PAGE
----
Stock futures are up marginally after Wall Street slips back slightly

The New York Stock Exchange welcomes Lightning eMotors (NYSE: ZEV) on May 24, 2021 to celebrate its transition to a public company.

NYSE

Stock futures rose marginally in overnight trading after Tuesday’s market rally stalled and major indices ended the regular session slightly lower.

The futures on the Dow Jones Industrial Average rose just 31 points, or 0.1%. The futures on the S&P 500 and Nasdaq-100 were also up 0.1%.

Nordstrom shares fell more than 6% in extended trading after the company missed Street earnings expectations for the first quarter, while Urban Outfitters shares rose roughly 6% after better-than-expected quarterly results after the bell.

The market struggled to find direction on Tuesday. Shares rose higher at the beginning of the session but ended up closing lower. The S&P 500 fell 0.2% as the energy sector lagged. The Nasdaq Composite closed flat while the Dow Jones Industrial Average fell 81.52 points, or 0.2%.

Airlines, cruise lines, and home builders stocks did better. United Airlines surged 1.5% after the airline said domestic leisure fairs this month reopened above 2019 levels. Royal Caribbean and Norwegian Cruise Line stocks rose 3.6% each. NVR shares rose around 4%.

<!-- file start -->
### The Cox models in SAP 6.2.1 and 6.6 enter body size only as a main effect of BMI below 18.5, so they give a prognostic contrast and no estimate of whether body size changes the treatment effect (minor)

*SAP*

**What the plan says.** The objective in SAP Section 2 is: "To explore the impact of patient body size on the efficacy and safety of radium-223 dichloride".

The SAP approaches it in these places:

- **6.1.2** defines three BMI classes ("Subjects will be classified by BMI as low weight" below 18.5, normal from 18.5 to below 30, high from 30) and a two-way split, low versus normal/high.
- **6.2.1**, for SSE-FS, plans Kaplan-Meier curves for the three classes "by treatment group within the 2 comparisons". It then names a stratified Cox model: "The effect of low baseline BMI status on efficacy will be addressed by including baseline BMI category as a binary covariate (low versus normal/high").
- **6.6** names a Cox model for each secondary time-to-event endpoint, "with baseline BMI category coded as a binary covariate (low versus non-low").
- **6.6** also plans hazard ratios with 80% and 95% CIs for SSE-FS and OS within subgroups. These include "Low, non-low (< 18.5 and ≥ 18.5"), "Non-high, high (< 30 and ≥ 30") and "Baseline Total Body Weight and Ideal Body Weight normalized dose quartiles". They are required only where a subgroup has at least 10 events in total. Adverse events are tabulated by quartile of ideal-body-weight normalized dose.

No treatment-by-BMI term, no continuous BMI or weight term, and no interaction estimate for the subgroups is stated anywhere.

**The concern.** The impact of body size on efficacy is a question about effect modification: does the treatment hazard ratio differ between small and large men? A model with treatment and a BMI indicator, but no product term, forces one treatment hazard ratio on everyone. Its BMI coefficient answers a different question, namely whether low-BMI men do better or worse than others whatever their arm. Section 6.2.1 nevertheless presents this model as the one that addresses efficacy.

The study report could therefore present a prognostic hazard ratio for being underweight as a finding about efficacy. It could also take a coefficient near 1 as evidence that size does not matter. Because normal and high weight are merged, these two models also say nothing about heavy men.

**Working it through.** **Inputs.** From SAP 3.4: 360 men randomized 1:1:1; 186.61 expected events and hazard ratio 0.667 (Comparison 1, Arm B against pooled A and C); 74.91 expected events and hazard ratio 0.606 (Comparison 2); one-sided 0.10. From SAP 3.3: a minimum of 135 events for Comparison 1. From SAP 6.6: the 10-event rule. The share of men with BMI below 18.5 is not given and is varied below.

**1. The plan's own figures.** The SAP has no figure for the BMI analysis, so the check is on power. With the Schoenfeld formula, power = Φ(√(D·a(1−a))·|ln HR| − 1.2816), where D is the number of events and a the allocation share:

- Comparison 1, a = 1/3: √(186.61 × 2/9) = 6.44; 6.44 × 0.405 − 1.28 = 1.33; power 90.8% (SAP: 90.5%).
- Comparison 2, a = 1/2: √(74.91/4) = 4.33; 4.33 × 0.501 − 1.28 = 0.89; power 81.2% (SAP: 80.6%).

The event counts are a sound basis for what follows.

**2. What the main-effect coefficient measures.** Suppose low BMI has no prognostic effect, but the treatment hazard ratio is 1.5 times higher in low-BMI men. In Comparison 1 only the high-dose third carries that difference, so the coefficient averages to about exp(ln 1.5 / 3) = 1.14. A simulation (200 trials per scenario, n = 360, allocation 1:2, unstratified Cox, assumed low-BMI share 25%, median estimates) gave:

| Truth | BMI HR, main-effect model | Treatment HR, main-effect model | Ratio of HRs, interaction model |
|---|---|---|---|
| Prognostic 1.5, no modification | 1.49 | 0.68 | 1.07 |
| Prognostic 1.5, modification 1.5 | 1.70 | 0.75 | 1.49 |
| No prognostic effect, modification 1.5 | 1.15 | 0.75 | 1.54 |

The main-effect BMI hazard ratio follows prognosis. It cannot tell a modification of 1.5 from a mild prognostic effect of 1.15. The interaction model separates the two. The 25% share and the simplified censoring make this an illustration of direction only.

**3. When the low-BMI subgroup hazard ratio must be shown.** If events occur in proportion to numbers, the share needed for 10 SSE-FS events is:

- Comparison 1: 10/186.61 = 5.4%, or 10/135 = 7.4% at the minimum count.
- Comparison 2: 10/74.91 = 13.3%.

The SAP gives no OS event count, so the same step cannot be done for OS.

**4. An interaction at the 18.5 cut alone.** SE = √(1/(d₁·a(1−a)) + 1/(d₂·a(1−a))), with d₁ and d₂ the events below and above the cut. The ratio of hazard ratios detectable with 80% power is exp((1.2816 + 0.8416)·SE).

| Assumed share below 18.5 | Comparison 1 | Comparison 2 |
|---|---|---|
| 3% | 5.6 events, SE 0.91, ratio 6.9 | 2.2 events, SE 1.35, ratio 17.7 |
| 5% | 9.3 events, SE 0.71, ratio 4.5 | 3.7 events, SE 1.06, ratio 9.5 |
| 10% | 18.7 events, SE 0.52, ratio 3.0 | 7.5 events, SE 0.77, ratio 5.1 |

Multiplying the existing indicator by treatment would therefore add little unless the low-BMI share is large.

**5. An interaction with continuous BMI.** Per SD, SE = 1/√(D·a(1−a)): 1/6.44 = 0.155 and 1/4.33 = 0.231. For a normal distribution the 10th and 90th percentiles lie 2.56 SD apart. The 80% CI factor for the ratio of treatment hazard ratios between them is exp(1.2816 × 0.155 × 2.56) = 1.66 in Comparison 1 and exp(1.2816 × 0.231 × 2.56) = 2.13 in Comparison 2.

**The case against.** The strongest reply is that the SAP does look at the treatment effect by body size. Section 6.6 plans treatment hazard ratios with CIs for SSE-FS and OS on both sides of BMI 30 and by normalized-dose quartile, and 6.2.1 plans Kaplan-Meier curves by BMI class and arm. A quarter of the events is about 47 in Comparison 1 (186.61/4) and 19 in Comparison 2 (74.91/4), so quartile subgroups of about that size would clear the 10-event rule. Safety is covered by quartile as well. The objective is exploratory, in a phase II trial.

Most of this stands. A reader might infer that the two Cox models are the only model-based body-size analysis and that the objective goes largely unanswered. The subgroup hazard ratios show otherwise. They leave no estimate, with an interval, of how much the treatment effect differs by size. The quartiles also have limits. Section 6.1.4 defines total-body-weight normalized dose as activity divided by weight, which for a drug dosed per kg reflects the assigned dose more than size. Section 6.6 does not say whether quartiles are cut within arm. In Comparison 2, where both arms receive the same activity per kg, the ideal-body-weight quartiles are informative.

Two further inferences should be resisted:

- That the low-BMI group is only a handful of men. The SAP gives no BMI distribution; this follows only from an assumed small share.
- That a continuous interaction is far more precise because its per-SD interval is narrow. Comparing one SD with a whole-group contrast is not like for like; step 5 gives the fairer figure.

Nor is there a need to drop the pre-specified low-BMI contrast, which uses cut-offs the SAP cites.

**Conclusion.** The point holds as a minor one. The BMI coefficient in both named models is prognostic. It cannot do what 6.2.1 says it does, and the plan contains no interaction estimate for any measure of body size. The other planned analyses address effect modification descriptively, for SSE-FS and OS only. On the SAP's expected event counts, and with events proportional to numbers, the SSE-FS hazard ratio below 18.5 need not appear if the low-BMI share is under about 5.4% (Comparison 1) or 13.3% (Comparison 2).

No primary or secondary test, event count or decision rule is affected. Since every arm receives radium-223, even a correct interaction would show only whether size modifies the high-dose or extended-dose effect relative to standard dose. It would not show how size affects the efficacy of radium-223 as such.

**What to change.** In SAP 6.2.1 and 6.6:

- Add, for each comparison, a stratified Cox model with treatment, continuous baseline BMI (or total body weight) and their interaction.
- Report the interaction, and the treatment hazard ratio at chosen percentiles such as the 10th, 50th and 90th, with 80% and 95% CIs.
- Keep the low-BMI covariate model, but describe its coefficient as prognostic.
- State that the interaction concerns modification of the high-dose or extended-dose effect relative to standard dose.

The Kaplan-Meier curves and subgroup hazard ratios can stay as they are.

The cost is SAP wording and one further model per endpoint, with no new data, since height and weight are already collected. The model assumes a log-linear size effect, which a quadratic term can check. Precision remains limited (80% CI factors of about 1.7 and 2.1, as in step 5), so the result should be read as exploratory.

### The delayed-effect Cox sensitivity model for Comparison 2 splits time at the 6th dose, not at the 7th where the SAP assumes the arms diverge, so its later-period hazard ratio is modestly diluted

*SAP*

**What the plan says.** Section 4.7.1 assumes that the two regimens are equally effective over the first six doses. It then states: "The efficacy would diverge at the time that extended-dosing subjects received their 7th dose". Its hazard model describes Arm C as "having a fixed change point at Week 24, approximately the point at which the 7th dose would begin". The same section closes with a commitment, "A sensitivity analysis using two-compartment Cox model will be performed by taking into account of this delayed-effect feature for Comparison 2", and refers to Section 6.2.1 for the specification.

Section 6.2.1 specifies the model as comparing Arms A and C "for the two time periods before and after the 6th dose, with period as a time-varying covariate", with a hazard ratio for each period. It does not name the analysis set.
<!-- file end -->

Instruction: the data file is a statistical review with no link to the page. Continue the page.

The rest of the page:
The strong performance in the reopening of stocks suggests that “investors are also immersing themselves in normalcy,” wrote Chris Hussey, chief executive officer of Goldman Sachs, in a note. “The news of the US recovery remains very encouraging. And it is interesting to see that some stocks may not have fully priced it in yet.”

“Low volatility, flat stocks, falling US Treasury bond yields, and low trading volumes – feels like a Tuesday in the week leading up to the holidays. In other words, it feels … normal,” Hussey said.

Investors await a speech by Federal Reserve Vice Chairman Randal Quarles on Wednesday as concerns about inflation and possible rejuvenation persist.

The executives of the country’s largest banks – including JPMorgan Chase, Bank of America, Citigroup, Wells Fargo, Goldman Sachs and Morgan Stanley – will testify before the Senate Banking Committee Wednesday morning.

Dick’s Sporting Goods, American Eagle Outfitters, NVIDIA, Snowflake and other companies are expected to show profits on Wednesday.

– CNBC’s Michael Bloom contributed to the coverage.

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